During a test at the Pacific Missile Range Facility in Kauai, Hawaii, Raytheon Company (NYSE: RTN) airborne processors demonstrated precision tracking of multiple ballistic targets from an airborne platform.
A total of four Raytheon Multispectral Targeting System-B electro-optical infrared sensors successfully tracked multiple targets. The systems collected key information which was then transferred to two airborne processors for post-test analysis. The airborne processors demonstrated closed-loop tracking and provided a precise line-of-sight to targets.
"The information developed from this test will enable a robust, layered defense to guard the U.S. against a hostile missile attack. This is a critical part of linking Airborne Infrared to the larger missile defense architecture in the phased adaptive approach," said Tim Carey, vice president of Intelligence, Surveillance and Reconnaissance Systems for Raytheon Space and Airborne Systems. "These tests are an important demonstration of automating Raytheon's airborne processing systems for the Airborne Infrared program."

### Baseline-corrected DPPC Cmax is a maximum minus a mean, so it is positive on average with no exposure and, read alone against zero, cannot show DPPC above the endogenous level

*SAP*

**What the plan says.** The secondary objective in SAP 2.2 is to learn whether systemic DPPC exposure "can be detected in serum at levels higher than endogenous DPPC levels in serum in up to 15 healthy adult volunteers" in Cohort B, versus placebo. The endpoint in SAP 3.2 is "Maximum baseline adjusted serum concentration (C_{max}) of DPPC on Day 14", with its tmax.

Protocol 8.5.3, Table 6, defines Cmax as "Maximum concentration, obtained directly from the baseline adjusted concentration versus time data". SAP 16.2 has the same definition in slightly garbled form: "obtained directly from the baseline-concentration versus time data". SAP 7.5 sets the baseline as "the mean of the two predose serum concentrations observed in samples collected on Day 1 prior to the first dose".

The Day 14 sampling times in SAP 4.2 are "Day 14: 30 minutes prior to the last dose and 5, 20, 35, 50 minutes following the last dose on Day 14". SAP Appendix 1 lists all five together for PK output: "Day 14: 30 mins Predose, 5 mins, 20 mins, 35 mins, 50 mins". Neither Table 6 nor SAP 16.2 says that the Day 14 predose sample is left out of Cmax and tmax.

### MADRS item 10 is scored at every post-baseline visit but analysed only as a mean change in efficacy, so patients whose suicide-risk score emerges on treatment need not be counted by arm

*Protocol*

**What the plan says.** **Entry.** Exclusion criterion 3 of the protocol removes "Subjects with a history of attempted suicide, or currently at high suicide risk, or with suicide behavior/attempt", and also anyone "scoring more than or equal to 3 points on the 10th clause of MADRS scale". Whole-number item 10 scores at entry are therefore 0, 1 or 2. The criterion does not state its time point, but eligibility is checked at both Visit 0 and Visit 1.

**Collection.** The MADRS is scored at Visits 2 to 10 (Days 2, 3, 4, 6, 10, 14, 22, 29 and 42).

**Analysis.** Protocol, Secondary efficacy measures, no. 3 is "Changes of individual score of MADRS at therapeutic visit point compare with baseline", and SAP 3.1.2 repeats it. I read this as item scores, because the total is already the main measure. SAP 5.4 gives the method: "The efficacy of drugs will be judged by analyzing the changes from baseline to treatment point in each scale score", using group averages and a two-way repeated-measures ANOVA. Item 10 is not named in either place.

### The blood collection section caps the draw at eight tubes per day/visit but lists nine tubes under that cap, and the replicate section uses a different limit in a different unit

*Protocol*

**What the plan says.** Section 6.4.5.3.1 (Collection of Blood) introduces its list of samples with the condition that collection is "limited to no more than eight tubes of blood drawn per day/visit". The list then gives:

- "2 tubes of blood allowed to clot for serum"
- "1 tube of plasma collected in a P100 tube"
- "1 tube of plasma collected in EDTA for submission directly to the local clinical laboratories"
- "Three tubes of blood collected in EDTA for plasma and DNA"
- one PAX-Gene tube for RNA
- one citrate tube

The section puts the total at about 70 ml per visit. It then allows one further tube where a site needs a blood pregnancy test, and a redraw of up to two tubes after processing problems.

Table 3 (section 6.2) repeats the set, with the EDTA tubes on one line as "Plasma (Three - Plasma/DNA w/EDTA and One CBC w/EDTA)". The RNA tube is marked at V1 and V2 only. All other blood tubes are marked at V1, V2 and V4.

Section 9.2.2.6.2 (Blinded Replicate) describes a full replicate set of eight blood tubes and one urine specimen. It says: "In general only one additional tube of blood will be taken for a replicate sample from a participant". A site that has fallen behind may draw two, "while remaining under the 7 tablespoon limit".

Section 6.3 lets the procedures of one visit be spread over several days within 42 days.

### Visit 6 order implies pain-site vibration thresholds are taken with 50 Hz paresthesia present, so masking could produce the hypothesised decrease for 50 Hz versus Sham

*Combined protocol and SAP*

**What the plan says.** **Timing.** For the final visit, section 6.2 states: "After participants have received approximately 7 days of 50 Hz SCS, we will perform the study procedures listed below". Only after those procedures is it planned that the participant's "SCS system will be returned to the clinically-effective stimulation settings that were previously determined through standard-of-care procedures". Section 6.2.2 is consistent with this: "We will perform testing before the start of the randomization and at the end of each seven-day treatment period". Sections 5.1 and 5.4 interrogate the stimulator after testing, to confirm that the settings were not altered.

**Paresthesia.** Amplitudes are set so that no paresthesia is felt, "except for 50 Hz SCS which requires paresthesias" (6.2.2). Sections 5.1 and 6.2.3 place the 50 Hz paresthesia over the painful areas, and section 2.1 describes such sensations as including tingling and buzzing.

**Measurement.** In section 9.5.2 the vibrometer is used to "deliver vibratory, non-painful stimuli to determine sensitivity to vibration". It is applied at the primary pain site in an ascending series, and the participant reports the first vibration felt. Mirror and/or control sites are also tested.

The Missile Defense Agency's current operational concept envisions positioning the ABIR platform and sensors forward in theater for early detection and surveillance of a threat. The tracking from two or more sensors will enable precise calculation of a stereo, 3-D track of the missile's flight path, enabling appropriate defensive actions.
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